Ueki told The Associated Press the shells were not accounted for in Iraq's declaration. "It was a discovery. They were not declared." He also said a 12th warhead was also found that needed further evaluation.

But Lt. Gen. Hossam Mohammed Amin, the chief Iraqi liaison officer to the inspection teams, said they were short-range shells imported in 1988 and mentioned in Iraq's report. He expressed "astonishment" over what he called "no more than a storm in a teacup."

Amin said the inspectors found the munitions in a sealed box that had never been opened and was covered by dust and bird droppings.

"When these boxes were opened, they found 122 mm rockets with empty warheads. No chemical or biological warheads. Just empty rockets which are expired and imported in 1988," Amin told reporters, adding similar ordnance was found by U.N. inspectors in 1997.

David Albright, a former nuclear weapons inspector in Iraq, said the discovery would represent a violation "if Iraq knew that these warheads existed and they are for chemical weapons."

Another former inspector said that at one time, Iraq had thousands of warheads filled with chemical agents.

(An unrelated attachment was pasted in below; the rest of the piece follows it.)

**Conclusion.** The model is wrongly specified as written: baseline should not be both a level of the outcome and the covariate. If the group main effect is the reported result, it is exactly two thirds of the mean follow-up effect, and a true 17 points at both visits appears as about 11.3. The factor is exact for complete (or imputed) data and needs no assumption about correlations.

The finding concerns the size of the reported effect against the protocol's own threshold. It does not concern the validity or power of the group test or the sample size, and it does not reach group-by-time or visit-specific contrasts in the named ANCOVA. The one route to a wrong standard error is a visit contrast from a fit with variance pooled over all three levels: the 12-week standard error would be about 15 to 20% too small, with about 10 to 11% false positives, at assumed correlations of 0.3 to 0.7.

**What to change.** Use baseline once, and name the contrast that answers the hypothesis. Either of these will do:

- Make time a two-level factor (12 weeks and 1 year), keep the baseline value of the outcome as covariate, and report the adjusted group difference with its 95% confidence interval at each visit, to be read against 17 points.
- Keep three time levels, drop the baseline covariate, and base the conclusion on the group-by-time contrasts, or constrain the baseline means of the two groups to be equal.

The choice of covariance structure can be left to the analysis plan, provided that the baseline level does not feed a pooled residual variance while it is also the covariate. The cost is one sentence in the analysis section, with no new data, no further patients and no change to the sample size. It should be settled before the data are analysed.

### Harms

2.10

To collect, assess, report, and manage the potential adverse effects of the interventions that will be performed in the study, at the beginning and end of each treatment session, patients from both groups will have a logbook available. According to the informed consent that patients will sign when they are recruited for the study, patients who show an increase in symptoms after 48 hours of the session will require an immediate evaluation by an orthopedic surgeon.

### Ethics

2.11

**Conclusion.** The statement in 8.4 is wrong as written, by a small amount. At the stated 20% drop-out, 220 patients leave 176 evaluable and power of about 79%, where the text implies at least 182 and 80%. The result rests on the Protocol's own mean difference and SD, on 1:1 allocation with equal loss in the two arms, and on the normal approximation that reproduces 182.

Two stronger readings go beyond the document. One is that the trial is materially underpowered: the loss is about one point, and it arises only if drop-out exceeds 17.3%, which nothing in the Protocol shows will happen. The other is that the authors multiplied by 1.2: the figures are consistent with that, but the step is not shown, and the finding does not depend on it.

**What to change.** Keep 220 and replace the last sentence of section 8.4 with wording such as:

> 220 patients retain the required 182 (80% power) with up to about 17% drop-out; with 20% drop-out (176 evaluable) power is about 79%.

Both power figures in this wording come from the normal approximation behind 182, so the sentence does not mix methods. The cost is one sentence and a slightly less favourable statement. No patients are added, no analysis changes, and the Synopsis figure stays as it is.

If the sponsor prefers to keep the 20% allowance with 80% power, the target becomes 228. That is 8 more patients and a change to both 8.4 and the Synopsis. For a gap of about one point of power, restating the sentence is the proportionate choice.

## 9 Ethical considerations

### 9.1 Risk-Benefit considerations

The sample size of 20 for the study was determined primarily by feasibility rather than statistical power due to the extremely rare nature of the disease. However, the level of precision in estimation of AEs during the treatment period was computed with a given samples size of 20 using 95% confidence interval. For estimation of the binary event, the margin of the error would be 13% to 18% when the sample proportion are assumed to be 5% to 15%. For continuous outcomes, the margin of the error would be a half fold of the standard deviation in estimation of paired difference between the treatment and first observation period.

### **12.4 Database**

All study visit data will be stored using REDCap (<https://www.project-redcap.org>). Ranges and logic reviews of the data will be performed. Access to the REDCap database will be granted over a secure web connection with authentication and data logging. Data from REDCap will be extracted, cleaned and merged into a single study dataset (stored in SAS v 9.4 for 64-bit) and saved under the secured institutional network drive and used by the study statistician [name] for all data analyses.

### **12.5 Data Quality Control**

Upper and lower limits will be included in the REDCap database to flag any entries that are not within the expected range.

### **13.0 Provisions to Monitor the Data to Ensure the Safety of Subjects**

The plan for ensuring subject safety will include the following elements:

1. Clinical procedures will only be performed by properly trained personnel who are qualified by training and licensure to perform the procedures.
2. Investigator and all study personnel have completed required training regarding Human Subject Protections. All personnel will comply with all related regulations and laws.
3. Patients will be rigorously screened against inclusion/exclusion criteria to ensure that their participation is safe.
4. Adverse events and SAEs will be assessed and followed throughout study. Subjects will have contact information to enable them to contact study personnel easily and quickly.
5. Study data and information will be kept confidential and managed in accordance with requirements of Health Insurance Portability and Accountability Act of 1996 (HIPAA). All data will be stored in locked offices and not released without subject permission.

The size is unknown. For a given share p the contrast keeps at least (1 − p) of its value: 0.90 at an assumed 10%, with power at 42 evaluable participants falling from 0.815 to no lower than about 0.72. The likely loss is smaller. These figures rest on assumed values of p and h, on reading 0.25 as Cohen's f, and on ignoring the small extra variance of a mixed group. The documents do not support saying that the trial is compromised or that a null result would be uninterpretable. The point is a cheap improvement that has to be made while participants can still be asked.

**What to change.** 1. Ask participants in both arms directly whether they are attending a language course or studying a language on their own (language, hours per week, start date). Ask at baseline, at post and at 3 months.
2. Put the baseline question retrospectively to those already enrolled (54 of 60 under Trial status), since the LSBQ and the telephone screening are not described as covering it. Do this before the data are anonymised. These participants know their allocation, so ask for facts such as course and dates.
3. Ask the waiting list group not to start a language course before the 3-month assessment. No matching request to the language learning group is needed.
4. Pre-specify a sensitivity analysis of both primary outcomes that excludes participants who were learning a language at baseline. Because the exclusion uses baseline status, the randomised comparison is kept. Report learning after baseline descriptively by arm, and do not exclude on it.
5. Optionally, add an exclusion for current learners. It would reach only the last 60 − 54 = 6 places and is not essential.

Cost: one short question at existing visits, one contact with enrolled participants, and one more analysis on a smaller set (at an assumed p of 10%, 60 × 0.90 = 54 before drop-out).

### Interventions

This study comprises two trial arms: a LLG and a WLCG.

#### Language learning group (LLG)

"Trained chemical inspectors should be able to tell pretty easily whether the rockets discovered on Thursday are designed to be filled with chemical agents," said Terry Taylor, who heads the Washington office of the London-based International Institute for Strategic Studies.

On Dec. 7, a chemical team secured a dozen artillery shells filled with mustard gas that had first been inventoried by earlier inspectors in the 1990s. Those were the first weapons of mass destruction brought under inspectors' control in the current search, which began in November.

Chief inspectors Hans Blix and Mohamed ElBaradei have said Iraq's weapons declaration is incomplete -- failing in particular to support its claims to have destroyed missiles, warheads and chemical agents such as VX nerve gas.

The United States, which has begun a heavy military buildup in the Persian Gulf, has threatened war on Iraq if it is found to be hiding banned weapons programs. The Iraqi government says it no longer has any chemical, biological or nuclear weapons and submitted a 12,000-page declaration to the United Nations last month that it said proved its case.